1. I stopped watching the "Shrek" films after the first one. I hear the next three were fine, albeit providing diminishing returns, but the charm of the first film is not lost on me; the idea of a real live universe in which all our fairy tales are real beings with their own neuroses and frustrations is a clever one, one that obviously has spawned its fair share of permutations. But because I begged out after the first film -- the series appeared to be headed inexorably toward the same conventions that the first film so cleverly overturned -- I had no idea about the Puss In Boots character, who is apparently such a large part of the latter three films. The loss is obviously mine: I sort of love him now.
2. I'm not sure what I love the most. Is it that, when we first see him in "Puss In Boots," the launch of a franchise he can call his own, he is slinking out of the boudoir of a female kitten whose name he doesn't remember but makes sure to wink at on the way out? Is it that he saunters into bars and orders "leche" in a shot glass and then laps at it, as cats are wont to do? Is that sometimes he stops in the middle of a fight scene to chase a laser pointer? It's possible that I just love cats and was therefore giddy to see a swashbuckling feline involving in dashing derring-do. But it might be Antonio Banderas. I think it's gotta be him. He's the voice of Puss, and he's everything you want Banderas to be, everything he once was, everything he's too old to be again, in real life. He's charming, funny and completely believable in cat form. Was this character always like this? Was I always missing this? I need to go see those other "Shrek" movies now.
3. "Puss In Boots" is an origin story for the character, taking place before he shows up in the "Shrek" films, so I hope he's as fun in those as he is here. He was an abandoned kitty raised in an orphanage with his odd-duck best friend Humpty Dumpty (voiced, with considerable conviction, by Zach Galifianakis) who ended up falsely accused as a bank robber and exiled from his village. He then becomes the master thief/Latin lover Puss In Boots, before he runs into Humpty again (along with a saucy minx voiced by Salma Hayek) and there is an adventure involving magic beans, the golden goose and a couple of mean old coots named Jack and Jill, characters who have the good fortunate of being voiced by Billy Bob Thornton and Amy Sedaris. (Jack wants to have a child after their pillaging days are over, but Jill is worried about her figure.)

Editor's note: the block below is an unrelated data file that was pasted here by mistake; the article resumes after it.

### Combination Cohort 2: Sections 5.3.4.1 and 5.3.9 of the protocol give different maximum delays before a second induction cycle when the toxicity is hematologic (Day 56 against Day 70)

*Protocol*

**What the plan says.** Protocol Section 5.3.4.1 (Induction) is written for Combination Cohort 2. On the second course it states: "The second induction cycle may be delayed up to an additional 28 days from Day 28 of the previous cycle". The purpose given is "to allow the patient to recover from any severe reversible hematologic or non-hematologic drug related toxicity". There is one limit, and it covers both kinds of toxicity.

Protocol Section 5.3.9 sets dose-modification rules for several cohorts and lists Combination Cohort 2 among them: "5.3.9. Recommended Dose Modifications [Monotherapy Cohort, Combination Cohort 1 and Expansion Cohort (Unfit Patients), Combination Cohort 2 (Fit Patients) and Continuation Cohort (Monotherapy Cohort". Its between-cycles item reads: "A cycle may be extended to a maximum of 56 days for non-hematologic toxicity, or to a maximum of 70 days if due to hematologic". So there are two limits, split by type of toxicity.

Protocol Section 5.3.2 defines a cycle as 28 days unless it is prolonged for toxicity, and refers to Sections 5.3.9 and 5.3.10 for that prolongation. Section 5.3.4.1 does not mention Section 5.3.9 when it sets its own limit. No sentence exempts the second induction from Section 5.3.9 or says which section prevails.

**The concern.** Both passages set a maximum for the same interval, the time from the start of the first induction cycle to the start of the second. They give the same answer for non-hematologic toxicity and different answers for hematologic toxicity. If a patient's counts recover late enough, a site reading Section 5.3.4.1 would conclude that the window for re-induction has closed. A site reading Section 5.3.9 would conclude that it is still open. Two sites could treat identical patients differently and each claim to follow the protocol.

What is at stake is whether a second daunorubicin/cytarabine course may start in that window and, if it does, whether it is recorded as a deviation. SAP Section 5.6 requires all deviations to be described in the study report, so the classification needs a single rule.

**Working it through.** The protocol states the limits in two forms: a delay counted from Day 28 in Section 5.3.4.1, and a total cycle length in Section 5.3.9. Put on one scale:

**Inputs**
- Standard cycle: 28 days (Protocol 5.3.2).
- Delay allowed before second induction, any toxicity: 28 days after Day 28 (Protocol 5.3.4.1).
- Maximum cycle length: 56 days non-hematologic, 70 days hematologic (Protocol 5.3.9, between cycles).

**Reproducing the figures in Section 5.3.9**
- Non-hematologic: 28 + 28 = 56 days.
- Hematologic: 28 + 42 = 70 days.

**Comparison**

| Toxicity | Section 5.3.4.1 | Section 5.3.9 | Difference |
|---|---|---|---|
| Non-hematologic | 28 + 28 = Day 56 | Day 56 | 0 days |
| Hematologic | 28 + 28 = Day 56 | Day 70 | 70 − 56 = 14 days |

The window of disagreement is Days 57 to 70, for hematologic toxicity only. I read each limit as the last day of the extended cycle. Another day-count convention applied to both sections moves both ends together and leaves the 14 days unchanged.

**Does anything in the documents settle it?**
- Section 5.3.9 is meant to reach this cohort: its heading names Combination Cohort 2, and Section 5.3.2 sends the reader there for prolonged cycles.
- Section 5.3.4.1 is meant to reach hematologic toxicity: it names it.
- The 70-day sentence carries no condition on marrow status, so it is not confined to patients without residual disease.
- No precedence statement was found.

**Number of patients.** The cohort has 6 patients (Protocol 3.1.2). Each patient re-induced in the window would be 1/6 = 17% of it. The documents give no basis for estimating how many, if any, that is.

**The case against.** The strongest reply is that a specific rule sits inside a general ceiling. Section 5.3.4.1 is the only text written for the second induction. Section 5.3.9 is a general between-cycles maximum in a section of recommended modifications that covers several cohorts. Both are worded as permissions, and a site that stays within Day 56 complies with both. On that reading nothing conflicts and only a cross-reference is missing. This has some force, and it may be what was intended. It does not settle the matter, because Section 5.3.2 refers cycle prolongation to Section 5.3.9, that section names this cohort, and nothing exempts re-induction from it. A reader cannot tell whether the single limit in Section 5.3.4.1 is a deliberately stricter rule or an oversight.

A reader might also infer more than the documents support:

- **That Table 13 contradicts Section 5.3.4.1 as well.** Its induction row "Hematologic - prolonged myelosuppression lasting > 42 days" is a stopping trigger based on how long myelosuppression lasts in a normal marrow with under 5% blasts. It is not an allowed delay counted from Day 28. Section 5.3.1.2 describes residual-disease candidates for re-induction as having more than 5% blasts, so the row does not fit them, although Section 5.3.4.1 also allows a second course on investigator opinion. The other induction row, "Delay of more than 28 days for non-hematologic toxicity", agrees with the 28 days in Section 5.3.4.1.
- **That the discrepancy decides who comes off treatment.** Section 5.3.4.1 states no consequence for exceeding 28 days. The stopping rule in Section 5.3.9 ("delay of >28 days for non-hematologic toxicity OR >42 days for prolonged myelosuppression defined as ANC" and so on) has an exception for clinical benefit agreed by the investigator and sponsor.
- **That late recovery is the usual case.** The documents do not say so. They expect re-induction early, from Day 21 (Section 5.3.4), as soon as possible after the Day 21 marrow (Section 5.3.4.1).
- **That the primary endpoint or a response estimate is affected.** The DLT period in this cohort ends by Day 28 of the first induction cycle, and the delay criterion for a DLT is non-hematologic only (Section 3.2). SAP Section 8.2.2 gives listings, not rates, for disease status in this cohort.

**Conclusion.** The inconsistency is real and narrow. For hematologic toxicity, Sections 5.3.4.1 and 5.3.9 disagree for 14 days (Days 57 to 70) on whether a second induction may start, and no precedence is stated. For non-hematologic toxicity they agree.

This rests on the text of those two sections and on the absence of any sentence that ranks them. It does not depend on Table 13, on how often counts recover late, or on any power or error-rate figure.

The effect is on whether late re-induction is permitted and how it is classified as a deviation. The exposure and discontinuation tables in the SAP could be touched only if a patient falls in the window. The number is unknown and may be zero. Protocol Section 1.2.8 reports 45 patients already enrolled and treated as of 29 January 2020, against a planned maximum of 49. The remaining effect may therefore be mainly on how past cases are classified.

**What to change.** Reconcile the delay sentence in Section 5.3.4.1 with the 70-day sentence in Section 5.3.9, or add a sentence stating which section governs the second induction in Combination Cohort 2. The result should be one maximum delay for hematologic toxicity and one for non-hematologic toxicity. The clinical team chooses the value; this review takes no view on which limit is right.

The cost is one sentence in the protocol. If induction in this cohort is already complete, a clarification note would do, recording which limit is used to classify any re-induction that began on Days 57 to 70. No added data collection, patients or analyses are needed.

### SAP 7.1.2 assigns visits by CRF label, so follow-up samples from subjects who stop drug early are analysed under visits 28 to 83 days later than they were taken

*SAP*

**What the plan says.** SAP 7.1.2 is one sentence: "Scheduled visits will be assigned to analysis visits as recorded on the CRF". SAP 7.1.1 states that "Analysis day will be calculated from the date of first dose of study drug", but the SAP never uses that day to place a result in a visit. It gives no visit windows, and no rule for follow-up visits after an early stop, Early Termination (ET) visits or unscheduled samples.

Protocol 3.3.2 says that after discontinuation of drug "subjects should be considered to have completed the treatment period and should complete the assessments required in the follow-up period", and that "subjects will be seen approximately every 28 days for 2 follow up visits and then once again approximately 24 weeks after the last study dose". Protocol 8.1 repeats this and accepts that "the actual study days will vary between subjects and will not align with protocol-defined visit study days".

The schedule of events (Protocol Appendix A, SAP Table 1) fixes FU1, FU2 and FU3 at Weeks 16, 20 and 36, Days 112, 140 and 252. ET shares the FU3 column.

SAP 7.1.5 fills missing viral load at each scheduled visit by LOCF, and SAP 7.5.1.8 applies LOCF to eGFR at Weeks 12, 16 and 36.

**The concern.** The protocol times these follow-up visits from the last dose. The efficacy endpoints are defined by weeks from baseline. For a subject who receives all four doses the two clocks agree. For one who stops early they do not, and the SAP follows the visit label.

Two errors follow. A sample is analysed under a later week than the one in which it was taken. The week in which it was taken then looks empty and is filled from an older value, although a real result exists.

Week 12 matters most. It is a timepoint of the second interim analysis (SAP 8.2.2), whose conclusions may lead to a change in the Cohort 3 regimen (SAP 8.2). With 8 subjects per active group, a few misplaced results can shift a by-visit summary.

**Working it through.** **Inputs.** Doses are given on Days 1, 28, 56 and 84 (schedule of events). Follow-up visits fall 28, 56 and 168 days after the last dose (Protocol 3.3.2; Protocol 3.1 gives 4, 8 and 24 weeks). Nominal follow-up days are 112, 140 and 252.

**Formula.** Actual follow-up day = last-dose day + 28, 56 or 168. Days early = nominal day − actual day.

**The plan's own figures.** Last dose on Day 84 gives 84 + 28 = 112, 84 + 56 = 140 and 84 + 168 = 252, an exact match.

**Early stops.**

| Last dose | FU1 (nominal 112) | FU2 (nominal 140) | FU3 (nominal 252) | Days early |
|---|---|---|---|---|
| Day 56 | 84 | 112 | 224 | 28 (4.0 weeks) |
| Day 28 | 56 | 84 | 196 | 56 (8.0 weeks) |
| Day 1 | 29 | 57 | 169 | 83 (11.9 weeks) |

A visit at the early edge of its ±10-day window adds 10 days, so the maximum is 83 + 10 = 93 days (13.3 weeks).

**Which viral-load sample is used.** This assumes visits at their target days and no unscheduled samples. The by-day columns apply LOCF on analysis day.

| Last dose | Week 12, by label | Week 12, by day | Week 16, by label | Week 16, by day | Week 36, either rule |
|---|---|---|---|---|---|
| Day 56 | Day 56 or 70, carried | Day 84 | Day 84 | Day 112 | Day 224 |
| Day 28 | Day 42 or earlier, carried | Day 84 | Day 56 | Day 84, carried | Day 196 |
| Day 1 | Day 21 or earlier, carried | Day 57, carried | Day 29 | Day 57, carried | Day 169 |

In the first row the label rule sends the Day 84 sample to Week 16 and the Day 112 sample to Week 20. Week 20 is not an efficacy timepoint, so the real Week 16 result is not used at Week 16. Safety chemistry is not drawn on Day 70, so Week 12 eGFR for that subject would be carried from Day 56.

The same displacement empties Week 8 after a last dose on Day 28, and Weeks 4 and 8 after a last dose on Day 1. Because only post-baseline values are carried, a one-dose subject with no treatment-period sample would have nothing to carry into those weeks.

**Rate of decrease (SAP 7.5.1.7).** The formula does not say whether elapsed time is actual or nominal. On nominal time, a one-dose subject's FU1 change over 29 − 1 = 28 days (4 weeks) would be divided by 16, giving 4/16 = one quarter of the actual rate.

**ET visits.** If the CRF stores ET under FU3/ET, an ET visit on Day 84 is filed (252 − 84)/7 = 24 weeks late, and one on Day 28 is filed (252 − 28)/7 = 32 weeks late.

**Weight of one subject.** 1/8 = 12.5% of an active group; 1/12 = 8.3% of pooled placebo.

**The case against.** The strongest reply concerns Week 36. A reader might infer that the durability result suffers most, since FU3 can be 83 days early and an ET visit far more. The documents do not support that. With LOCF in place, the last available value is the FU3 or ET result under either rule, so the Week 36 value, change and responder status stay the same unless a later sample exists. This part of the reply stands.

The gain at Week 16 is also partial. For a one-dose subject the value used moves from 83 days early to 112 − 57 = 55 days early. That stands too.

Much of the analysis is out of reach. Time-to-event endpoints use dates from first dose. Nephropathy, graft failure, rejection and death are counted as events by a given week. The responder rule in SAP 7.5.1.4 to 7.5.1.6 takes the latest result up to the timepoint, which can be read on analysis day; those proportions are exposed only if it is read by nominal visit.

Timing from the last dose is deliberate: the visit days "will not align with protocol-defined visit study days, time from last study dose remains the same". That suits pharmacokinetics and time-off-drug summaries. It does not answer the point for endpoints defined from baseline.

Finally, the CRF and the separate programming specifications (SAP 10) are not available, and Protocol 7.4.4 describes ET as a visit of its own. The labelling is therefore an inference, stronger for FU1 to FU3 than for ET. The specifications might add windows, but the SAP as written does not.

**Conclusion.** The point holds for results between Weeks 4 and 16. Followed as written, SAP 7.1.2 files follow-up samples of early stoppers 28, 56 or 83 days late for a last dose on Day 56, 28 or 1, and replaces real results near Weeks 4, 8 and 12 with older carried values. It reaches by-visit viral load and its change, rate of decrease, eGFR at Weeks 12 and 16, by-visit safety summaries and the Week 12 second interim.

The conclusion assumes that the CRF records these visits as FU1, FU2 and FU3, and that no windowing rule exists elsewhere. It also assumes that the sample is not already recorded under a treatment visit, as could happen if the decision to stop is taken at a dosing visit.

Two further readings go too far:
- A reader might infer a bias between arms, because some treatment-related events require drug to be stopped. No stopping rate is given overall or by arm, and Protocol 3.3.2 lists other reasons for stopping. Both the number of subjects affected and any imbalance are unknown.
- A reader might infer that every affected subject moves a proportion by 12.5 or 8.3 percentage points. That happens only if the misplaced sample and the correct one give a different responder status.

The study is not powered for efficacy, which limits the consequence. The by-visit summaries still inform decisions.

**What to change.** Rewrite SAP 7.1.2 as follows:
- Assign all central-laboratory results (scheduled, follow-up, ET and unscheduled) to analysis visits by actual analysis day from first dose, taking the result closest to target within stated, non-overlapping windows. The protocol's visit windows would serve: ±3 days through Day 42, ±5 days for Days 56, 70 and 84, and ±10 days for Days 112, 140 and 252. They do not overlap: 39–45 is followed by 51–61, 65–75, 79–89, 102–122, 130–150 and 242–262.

4. This is all done in splendid animation, in what's unquestionably the best use of 3D in an animated film I've seen. (Assuming you don't consider "Avatar" animated, and you might.) For once, we don't lose any of the color, and the movie was clearly conceived with 3D in mind, not just retrofitting it in. The film isn't as visually inventive as, say, "Rango" -- a film, with its Western imagery, it occasionally resembles -- but it does the trick, particularly during a giddy sequence when Puss and Humpty and the minx are shot into the clouds by an aggressively growing beanstalk. With a film like this, a spinoff of a franchise, the animation could have been workmanlike and plodding, but they put in the extra effort.
5. But the cat's what's fun about all this. Maybe the three "Shrek" films provided a handy guide of how to match Puss to Banderas' vocal performance, but it's a perfect match. This is the Banderas that he left Almodovar for Hollywood to become but never did. Sometimes I wonder if Robert Rodriguez did more harm to Banderas than good; Rodriguez just isn't disciplined enough a director to truly capture and display all of Banderas' charms. (Banderas shouldn't be holding machine guns; he should be holding a sword!) Even the Zorro films felt wrong and bloated. Banderas is getting older now, and giving subtler, more "mature" performances, and more power to him. But that smoldering, rambunctious Banderas is in the past ... except for this cat. I like this cat. I hope they make four more of these. Viva el gato!